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Lesson #1
Enable Action - don't Command Action

A leaders main task is to enable action not to command action. As such, this mother duckling exhibited a profound leadership quality – she led from the back while keeping a watchful eye on all those she was leading. Simply, (1) she enabled by nurturing not commanding, (2) she took a step back in order to more clearly see, and (3) she led by not seeking followers but instead lifting others higher. For example, conductors of large orchestras must turn their back to the audience in order to keep a close eye on all the orchestral members. Unfortunately, many leaders turn their back to the orchestra (i.e., employees) and instead look at the audience (i.e., shareholders, board, market, competitors, etc.). Such an approach leads to enterprise carnage, similar to duckling fatalities a mother duck experiences when leading from the front. Instead, great leaders, just as conductors, turn their back to the audience (i.e., the financial results and markets) and keep a close eye on only those they are leading. After all, it’s the performance of the musicians a conductor is leading that brings the applause just as it’s the internal performance of the employees a corporate leader is managing that will drive enterprise results and accompanying profits.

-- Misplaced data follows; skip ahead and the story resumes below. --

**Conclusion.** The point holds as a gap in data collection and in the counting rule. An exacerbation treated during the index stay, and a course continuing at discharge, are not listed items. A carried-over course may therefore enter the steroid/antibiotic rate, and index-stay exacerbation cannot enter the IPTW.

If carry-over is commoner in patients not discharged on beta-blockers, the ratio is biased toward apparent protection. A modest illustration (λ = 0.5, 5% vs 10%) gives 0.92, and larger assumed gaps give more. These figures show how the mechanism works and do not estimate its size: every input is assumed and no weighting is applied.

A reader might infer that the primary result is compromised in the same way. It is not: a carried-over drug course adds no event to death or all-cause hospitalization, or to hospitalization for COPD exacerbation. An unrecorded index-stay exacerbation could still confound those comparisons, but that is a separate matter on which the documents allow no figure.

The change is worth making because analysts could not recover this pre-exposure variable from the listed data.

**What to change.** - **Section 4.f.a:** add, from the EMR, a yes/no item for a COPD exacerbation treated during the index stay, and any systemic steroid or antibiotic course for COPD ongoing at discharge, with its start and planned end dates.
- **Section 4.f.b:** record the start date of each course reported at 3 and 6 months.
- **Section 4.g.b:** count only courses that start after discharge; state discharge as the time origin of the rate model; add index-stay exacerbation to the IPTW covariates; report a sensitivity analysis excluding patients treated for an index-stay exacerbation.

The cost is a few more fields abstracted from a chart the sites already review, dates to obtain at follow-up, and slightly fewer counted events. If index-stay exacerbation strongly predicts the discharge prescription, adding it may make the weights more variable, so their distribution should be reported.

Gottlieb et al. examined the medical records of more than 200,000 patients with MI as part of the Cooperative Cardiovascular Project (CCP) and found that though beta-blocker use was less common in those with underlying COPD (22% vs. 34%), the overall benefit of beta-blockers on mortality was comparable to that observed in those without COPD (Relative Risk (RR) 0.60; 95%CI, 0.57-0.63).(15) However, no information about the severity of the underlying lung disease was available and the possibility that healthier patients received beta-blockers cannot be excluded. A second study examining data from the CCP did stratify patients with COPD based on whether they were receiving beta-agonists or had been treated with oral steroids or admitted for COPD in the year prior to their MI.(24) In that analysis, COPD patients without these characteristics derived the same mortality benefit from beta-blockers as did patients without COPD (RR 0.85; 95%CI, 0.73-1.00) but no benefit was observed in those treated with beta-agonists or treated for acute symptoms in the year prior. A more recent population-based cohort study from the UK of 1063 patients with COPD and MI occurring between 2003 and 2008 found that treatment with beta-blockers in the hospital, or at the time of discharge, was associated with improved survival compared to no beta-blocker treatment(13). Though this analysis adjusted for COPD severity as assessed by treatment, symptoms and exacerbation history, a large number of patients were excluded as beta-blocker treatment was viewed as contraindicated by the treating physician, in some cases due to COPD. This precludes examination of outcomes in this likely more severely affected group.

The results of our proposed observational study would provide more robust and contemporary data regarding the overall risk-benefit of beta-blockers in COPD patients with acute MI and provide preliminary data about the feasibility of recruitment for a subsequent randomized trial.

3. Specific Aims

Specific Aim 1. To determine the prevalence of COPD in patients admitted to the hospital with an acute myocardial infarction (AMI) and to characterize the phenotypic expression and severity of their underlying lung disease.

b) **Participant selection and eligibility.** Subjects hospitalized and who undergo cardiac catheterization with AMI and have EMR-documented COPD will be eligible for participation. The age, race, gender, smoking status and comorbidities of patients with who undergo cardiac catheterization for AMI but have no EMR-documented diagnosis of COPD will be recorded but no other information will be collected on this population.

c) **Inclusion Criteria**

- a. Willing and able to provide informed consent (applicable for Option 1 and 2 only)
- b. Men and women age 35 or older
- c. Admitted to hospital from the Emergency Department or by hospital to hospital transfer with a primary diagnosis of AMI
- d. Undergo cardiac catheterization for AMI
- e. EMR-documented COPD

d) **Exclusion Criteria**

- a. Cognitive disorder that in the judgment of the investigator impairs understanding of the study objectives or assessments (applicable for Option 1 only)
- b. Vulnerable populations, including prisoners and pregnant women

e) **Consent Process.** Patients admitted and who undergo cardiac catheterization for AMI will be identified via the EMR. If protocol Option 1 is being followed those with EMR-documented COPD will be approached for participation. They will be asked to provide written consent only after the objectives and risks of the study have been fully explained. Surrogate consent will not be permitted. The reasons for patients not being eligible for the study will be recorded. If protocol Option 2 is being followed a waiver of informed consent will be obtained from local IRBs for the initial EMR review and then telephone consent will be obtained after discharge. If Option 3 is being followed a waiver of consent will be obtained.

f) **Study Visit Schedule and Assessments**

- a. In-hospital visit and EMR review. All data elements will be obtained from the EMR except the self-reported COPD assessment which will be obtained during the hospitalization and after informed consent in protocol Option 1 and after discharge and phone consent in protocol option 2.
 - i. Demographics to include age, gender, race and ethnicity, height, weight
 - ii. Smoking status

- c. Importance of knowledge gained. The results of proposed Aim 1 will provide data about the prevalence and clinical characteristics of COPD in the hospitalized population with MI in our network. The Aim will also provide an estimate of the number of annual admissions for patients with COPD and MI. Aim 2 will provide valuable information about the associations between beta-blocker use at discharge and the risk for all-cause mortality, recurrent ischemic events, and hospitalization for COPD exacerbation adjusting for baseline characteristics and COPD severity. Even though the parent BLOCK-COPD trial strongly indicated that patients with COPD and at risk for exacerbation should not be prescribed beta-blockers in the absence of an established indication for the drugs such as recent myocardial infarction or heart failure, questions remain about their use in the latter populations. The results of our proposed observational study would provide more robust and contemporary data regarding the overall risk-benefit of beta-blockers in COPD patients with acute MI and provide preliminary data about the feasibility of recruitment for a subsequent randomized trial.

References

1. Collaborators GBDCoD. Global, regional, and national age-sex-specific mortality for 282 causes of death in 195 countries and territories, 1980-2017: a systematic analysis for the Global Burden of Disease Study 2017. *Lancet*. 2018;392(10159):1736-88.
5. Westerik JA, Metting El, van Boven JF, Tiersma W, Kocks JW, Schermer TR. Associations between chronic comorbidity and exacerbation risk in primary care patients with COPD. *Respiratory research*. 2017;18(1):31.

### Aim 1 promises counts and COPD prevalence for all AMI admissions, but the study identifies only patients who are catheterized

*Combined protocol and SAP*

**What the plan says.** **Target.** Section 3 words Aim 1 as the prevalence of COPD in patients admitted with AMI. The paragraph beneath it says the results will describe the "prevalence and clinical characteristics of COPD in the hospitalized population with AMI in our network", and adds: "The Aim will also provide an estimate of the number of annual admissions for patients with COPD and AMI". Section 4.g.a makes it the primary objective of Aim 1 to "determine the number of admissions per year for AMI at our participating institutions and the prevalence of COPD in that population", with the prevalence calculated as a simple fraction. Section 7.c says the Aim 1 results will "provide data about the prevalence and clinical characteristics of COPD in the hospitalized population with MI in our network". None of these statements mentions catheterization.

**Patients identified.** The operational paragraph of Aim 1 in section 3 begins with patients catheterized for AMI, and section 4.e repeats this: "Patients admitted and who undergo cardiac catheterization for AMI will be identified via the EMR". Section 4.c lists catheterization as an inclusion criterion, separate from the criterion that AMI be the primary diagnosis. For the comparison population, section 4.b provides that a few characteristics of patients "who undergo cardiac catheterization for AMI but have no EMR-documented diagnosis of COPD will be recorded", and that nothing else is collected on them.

Leading from behind is akin to viewing an impressionist paining. The closer you stand (leading from the front), the less you see because the image appears blurry. Instead, leaders must give trust, take a step back by empowering their team, and move to the rear as this will allow them to inspire and enable action rather than command it.